Seasonal Affective Disorder

Seasonal Affective Disorder

By Dr. Alan Leavens

 

Seasonal Affective Disorder (SAD) is a depressive mood disorder that re-occurs at roughly the same time each year. Typical symptoms include depression, listlessness, and avoidance of people and activities that one usually enjoys (anhedonia). Irritability and tension can also appear. SAD occurs in climates that produce less sunlight during periods of the year, typically late autumn and winter. SAD is not applied casually as a clinical diagnosis; to be diagnosed a person must meet the following criteria, experiencing these recurrent symptoms for at least two consecutive years: s/he must have symptoms of major depression, the depressive episodes must occur during specific seasons, and they must be much more frequent than other depressive episodes the person may have had at other times of the year.

 

More women than men, and more young people than seniors are diagnosed with SAD. People who live far north or far south of the equator are more often affected. As cold as it may get wherever you live, it’s not the cold that causes SAD. The cold may bring you down, but it’s the lack of light that creates this condition. Some specific factors that cause the syndrome are: a rise in melatonin level which plays a role in sleep deprivation; serotonin levels, which can drop with the reduction of spring/summer sunlight; or the body’s internal clock being disrupted by the decrease in sunlight. Your body’s circadian rhythms or sleep-wake cycle, responds to changes between light and dark to regulate your frame of mind, sleep, and appetite. The longer and darker periods can disrupt your internal clock—leaving you feeling lethargic, disoriented, and woozy at inopportune times.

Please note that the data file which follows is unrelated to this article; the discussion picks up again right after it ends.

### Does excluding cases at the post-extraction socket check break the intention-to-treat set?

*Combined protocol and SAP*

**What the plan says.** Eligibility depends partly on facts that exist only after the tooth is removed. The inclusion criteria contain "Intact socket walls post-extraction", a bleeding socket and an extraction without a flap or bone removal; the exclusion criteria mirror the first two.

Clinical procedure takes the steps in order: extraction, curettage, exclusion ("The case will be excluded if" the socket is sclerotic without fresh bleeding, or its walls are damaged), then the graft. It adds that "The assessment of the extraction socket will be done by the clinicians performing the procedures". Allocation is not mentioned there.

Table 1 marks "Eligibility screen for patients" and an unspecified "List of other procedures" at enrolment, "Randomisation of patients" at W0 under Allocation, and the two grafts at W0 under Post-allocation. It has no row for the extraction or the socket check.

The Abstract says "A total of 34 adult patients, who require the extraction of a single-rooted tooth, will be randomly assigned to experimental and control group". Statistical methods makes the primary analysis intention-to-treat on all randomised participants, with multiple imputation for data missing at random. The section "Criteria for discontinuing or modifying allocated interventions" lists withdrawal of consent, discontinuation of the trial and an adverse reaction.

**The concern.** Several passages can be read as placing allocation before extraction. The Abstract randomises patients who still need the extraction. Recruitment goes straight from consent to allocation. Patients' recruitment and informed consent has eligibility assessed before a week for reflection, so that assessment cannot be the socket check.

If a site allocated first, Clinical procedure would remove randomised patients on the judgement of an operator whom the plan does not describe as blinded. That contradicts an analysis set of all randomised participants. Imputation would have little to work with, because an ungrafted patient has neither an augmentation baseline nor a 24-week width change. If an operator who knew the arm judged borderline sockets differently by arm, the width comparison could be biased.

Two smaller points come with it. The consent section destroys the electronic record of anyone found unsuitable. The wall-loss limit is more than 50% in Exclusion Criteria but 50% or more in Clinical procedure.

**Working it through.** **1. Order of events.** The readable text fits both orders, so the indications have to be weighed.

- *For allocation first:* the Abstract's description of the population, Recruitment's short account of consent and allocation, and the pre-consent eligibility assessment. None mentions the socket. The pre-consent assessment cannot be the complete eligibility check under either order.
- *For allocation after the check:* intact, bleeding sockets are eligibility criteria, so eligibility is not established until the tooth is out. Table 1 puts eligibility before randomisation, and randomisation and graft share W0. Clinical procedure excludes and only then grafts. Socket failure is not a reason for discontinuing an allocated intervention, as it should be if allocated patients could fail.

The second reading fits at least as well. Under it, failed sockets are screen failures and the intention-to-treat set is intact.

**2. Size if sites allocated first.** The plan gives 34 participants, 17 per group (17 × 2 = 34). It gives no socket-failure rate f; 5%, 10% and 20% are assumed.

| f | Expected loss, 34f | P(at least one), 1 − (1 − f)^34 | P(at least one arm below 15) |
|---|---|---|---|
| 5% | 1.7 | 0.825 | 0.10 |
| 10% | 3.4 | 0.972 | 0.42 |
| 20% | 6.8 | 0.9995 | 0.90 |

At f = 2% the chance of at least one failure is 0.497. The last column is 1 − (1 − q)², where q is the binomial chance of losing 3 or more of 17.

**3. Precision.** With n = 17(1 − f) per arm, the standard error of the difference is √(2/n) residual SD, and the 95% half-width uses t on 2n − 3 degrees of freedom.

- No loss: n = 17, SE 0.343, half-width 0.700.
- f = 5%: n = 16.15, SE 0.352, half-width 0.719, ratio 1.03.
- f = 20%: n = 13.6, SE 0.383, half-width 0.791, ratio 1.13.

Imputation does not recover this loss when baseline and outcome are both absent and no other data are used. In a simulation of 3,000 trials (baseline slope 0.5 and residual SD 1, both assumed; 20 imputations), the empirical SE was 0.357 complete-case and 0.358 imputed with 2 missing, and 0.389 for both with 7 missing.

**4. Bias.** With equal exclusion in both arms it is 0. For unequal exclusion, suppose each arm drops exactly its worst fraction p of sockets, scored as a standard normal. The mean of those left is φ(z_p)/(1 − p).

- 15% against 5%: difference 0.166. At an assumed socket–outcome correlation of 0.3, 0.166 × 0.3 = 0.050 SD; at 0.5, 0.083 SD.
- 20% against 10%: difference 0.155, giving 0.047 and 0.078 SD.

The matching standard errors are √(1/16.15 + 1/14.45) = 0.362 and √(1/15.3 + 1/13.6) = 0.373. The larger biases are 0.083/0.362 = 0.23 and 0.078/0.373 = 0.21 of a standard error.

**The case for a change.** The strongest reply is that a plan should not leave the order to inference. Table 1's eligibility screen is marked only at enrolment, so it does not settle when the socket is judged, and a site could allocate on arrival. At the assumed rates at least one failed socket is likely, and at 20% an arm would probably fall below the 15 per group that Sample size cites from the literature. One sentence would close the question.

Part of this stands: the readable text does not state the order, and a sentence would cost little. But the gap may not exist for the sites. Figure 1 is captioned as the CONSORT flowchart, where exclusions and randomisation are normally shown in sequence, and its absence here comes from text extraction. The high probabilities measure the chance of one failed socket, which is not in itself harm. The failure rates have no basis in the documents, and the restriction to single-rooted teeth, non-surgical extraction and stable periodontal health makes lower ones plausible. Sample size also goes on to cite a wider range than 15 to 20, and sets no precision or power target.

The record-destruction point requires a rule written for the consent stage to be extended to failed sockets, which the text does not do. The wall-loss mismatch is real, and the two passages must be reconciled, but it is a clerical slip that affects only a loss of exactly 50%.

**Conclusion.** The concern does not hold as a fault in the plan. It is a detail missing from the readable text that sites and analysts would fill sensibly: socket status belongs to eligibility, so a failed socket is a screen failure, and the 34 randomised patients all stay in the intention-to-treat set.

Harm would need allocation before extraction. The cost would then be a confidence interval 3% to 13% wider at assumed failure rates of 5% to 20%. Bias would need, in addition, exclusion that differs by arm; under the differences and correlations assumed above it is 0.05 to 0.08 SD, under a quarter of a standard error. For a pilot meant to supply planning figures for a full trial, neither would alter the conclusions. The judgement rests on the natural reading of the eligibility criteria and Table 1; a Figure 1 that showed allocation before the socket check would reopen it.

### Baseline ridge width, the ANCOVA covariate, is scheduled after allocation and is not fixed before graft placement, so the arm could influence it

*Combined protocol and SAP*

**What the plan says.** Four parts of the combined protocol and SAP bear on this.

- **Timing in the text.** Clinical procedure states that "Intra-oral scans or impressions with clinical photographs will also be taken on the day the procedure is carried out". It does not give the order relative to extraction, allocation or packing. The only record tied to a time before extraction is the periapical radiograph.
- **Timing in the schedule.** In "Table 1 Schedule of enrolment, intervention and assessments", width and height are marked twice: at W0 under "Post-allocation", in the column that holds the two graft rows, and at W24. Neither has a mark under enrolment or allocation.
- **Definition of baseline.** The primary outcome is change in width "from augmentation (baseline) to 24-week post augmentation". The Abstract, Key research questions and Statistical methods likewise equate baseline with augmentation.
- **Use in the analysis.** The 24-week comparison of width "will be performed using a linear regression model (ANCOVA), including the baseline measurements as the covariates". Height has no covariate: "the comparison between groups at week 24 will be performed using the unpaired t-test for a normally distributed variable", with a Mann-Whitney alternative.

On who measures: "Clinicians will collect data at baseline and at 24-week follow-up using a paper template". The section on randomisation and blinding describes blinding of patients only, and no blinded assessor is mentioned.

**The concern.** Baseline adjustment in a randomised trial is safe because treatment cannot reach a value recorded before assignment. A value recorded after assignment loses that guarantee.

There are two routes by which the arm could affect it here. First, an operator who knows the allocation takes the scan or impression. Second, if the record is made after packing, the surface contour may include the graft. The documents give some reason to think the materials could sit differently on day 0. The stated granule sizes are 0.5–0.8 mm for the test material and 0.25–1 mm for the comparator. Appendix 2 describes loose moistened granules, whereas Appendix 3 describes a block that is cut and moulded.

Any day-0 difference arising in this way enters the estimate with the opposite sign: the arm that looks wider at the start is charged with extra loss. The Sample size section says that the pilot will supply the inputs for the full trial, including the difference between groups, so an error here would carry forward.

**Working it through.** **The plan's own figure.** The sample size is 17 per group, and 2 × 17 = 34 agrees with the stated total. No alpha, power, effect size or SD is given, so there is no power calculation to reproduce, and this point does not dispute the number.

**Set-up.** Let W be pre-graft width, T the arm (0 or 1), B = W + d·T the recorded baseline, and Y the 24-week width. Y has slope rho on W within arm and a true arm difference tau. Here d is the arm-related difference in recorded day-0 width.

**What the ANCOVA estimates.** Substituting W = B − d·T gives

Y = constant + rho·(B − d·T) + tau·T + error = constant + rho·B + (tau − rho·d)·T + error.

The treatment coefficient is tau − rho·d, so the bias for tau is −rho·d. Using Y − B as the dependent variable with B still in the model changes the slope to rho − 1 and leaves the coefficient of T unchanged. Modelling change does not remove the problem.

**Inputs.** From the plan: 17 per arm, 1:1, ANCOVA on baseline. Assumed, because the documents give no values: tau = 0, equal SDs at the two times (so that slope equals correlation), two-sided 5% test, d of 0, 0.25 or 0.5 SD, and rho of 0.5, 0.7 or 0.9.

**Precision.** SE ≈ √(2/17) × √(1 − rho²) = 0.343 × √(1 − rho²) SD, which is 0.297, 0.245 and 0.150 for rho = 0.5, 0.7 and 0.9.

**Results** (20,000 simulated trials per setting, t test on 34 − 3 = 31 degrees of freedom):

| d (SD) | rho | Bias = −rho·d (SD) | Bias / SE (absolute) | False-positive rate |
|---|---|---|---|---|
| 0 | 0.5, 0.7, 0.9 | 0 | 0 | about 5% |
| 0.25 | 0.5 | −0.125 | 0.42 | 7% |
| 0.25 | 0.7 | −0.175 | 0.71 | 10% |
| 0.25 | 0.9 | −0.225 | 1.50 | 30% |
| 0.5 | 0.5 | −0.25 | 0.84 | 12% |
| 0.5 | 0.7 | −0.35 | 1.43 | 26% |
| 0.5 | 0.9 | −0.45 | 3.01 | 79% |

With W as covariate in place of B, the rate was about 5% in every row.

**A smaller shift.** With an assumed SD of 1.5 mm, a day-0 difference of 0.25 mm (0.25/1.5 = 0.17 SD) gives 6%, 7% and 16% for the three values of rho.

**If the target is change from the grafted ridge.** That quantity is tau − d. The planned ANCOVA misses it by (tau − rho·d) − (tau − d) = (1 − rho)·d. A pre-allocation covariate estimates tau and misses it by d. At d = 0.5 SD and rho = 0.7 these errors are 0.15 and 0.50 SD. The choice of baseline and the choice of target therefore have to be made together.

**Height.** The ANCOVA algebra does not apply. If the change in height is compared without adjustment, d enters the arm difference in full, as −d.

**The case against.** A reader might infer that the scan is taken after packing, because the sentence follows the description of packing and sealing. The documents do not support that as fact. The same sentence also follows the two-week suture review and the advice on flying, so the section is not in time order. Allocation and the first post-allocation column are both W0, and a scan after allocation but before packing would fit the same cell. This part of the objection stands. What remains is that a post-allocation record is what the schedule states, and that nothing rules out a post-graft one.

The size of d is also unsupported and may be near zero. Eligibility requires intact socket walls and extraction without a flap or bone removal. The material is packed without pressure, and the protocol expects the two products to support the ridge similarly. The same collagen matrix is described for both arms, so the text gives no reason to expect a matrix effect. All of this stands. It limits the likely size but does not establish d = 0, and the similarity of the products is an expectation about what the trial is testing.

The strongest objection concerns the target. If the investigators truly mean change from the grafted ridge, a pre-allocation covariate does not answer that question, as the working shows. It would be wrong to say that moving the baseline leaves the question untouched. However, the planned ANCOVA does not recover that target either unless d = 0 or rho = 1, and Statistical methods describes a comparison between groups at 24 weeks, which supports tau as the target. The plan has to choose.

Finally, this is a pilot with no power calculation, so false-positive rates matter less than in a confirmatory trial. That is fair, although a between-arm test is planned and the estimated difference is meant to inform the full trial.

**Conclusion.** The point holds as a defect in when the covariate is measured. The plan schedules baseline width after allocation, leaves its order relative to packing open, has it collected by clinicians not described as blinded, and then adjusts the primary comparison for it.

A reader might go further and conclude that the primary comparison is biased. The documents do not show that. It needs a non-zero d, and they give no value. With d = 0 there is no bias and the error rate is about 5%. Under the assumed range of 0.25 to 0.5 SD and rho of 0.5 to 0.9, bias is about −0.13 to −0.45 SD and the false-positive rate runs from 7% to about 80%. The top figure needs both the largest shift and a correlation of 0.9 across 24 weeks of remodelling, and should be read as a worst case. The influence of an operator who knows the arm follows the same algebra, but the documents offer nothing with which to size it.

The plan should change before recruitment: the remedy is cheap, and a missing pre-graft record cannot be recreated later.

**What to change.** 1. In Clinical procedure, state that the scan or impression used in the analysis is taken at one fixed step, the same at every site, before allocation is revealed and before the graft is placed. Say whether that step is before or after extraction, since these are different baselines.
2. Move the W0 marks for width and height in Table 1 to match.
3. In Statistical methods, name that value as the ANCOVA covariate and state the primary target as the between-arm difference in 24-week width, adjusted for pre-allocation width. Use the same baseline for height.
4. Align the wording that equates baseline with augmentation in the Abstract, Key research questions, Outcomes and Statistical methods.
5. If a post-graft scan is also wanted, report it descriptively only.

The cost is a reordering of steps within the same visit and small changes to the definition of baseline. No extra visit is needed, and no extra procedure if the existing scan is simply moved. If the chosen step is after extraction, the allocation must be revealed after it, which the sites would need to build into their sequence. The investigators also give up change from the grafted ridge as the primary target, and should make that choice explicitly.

It makes sense that adding more light to your world can reverse the trend. Exercising outside under natural daylight for 30 to 60 minutes a day can be very supportive. Artificial light therapy is the mainstay of winter SAD treatment and is quite effective if used daily for a set time during the year’s darkest months. Daily morning exposure from 30 minutes to two hours to a light box designed for SAD has shown positive outcomes in as little as three to four days, although several weeks is more common. Without treatment, a mild depression can become worse, resulting in social withdrawal, fatigue, anxiety, or substance abuse. Treatment with antidepressants, specifically selective serotonin reuptake inhibitors (SSRI’s) can often be quite helpful if light therapy proves not to be productive.

 

Less intensively, guided imagery, mindfulness, progressive muscle relaxation, yoga, deep breathing, and other meditative exercises contribute to a healthy state of mind. Physical exercise causes your body to release chemicals called endorphins which interact with the receptors in your brain that trigger a positive feeling in the body. These are all advisable exercises even if light therapy and/or medication are used.

 

There are certainly other reasons that people get depressed around the holidays, especially with this year’s major limiting factor, the COVID-19 pandemic. These reasons need to be taken into consideration during the process of diagnosis.Alan Leavens PhD, is a California licensed Clinical Psychologist, living and working in SMA. For questions or concerns that you wish him to address, please email: aleavens@drleavens.com

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